In the latter years of our father’s life, around the age of 90, he was living for some time in Naples, Florida. Our mother had passed away seven years earlier in 1996. After her death, one of the ways he chose to pass the time was to spend hours pecking with one finger on a computer. He also often phoned my sister, Sylvia, for tips on how to trace his parents’ genealogy. We were just glad he was finding something to occupy his time especially since distance separated us. Little did we know what subsequently would result. Five years later in Ottawa, Canada, with the family reunited there for his ninetieth birthday, we were quite surprised when he presented each of us a bound copy of a manuscript titled My Memoirs. We three siblings—Sylvia, Clive, and I—each perused the 160 single-spaced pages interspersed with pictures, letters, and maps. At the time, with our own hectic lives, raising families, focusing on careers, and much more, we didn’t pay much attention to it, and we each more or less relegated it to a shelf in our respective homes. On July 28, 2012, at the age of 99, our father passed away in Lima, Peru. Some five years later, I was prompted to pick the memoir off the shelf and began reading it in earnest. I became absorbed by every page that transported me into an absolutely fascinating life and world of this man I called my father. Perhaps in his absence and at my stage in life, I saw it all with a totally new perspective. While I had been aware of his childhood in Persia, his naval escapades in World War II, and then his life in Peru, I was amazed and intrigued at the extraordinary details our father had cataloged in his memoir. The history, thoughtfulness, passion, humor, compassion, heroism, gallantry, discipline, duty, and love of our mother and family all came pouring off the pages. I realized that the memoir was poorly compiled and full of typos—understandable considering his single-finger pecking on the computer. My wife, Lynda, urged me to retype the manuscript, and before I found the time, she began the process herself, exclaiming what an amazing record it was and that I should pay more attention to it. Soon we began jointly, and enthusiastically, retyping. I shared my profound awakening to this treasure with my sister and brother and that led to this story. I gained an insight into and understanding of our father on a level I had not previously experienced. Yes, I knew he was a dashing, tall, good-looking man. He was a loving father and had a great sense of humor. He was interested in everything and could speak of many places around the world. He was fluent in French and Spanish. Growing up, we sensed he cared deeply about us all—first in Peru, then England, and later in the United States. But it’s fair to say I never really knew who he was deep down inside. Our father spoke very little about the past and shared only snippets about the war. He was never one to boast and kept a lot of personal feelings to himself. He rarely showed deep emotions outwardly. Some of that was due to his austere upbringing in a post-Victorian England. He was somewhat abandoned by his own parents and sent off to a grueling naval training. And of course, the proverbial British stiff upper lip and experience of World War II as a Royal Naval officer completed this picture. I came away from his memoir with a new level of knowledge and understanding of why our father lived and behaved the way he did. I saw more vividly the deep and abiding love between my father and mother, which of course included their moments of turmoil and challenges. I was touched by the intense love they shared during the height of the war. I felt the full spectrum of the drama, sacrifice, risk-taking, inevitable fears of losing each other, and incredible glimpses into the gallantry of our father’s role as a naval officer on the cutting edge of top-secret missions aboard minesweepers. Suddenly the war medals our father had given to me in a tarnished and tattered box at the end of his life took on a profound meaning. I now more fully comprehend what the Distinguished Service Cross among others represented and why they were bestowed on him by King George VI, his country, and the Royal Navy. He concludes his memoir in a section called the Epilogue: “Yes, I think I have come pretty close to the end of my act on this stage, and I dedicate these few lines, not to an audience but to my fellow actors who have accompanied me so lovingly to this point—my family. Only they will find anything of interest in what I have written. “The person who started the life is a game theory went on to say that it does not really matter who wins or who loses because the most important thing is how the game is played. I leave with you here some unsolicited testimonials as to how I have been judged by others who have accompanied me in the less pleasant stages of the game of life. I wonder if there is any life lived without some regrets. I hope I may be forgiven for presenting these testimonials with a little pride to compensate for those regrets.” Somehow, we three believe that more than just the family will find this story of interest, encouragement, and inspiration.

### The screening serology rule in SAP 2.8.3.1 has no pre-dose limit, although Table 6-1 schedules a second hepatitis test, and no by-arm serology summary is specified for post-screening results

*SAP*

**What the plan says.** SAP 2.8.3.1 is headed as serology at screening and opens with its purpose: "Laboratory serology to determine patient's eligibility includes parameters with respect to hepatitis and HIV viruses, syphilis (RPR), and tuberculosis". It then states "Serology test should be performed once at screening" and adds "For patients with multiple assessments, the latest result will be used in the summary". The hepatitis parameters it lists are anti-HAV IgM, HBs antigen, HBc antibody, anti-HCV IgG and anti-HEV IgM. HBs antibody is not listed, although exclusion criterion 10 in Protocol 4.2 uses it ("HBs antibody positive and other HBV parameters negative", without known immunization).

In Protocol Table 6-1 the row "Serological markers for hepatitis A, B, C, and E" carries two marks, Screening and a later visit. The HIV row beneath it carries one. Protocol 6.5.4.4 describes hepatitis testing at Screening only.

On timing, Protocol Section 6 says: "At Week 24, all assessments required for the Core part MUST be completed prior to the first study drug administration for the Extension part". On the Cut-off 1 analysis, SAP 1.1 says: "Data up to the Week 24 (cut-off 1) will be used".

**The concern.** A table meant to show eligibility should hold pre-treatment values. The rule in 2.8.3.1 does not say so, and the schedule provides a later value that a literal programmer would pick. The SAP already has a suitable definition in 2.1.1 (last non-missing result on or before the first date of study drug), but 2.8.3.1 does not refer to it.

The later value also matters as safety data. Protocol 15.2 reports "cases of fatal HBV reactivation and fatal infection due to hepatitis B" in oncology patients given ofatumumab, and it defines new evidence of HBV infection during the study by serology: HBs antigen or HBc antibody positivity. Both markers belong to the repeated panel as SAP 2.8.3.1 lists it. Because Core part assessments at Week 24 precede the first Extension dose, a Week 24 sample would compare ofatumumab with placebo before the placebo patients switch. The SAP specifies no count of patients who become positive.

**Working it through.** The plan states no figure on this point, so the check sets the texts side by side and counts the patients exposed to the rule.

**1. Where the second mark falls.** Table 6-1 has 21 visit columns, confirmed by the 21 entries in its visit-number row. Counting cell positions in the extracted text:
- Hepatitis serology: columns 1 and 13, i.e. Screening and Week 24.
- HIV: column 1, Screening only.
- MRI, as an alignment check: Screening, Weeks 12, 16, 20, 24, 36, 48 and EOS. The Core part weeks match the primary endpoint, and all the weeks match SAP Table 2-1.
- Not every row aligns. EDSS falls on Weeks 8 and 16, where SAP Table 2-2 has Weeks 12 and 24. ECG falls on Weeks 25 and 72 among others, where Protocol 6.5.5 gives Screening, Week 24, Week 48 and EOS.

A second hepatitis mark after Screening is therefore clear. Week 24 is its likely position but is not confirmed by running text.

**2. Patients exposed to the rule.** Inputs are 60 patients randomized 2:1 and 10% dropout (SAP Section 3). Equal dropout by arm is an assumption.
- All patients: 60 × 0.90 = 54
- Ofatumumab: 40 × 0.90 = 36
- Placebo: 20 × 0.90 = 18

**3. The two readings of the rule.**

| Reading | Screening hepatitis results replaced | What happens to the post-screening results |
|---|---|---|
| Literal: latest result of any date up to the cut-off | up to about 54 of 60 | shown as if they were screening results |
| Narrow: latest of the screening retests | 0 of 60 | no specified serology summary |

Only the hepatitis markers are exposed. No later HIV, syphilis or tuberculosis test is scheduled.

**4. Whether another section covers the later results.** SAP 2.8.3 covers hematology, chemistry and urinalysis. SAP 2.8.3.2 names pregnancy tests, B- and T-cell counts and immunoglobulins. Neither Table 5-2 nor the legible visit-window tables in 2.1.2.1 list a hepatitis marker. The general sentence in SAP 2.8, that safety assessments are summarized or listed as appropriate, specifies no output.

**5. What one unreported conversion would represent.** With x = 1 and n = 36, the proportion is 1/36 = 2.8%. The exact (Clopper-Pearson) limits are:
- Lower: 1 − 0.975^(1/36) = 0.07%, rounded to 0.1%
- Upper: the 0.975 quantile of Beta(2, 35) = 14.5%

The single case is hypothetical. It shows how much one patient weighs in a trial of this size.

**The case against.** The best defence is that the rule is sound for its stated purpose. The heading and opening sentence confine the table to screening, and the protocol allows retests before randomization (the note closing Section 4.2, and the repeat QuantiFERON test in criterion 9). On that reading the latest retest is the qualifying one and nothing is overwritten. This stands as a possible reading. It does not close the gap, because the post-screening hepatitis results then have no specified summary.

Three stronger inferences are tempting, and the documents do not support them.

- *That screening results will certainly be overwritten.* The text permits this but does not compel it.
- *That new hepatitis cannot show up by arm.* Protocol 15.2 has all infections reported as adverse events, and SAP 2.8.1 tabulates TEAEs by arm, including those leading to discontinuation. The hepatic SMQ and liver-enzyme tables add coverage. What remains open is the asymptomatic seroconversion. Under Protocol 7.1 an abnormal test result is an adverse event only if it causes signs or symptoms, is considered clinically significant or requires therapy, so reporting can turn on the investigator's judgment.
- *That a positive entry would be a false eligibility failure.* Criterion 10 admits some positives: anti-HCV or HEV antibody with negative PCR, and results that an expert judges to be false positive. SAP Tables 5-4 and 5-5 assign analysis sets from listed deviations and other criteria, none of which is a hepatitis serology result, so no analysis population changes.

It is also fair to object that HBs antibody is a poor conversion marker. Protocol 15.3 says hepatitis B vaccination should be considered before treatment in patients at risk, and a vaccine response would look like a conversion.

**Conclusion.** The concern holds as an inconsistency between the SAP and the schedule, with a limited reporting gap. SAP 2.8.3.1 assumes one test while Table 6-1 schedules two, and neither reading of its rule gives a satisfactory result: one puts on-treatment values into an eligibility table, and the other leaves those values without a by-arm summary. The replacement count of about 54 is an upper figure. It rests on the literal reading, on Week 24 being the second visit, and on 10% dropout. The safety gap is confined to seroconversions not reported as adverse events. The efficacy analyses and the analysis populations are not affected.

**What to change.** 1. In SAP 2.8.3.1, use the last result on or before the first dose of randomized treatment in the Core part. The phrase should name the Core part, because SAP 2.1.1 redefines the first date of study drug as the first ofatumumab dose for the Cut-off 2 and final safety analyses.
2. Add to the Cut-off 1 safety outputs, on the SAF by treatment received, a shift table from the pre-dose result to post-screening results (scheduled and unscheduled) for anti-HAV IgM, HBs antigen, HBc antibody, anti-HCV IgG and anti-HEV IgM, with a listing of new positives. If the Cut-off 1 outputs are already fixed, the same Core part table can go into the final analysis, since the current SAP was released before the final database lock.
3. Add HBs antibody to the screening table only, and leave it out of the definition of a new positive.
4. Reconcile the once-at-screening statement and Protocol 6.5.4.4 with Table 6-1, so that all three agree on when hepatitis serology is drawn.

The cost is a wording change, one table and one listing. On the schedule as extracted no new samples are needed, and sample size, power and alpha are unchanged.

— Rodney, on behalf of my sister Sylvia and my brother Clive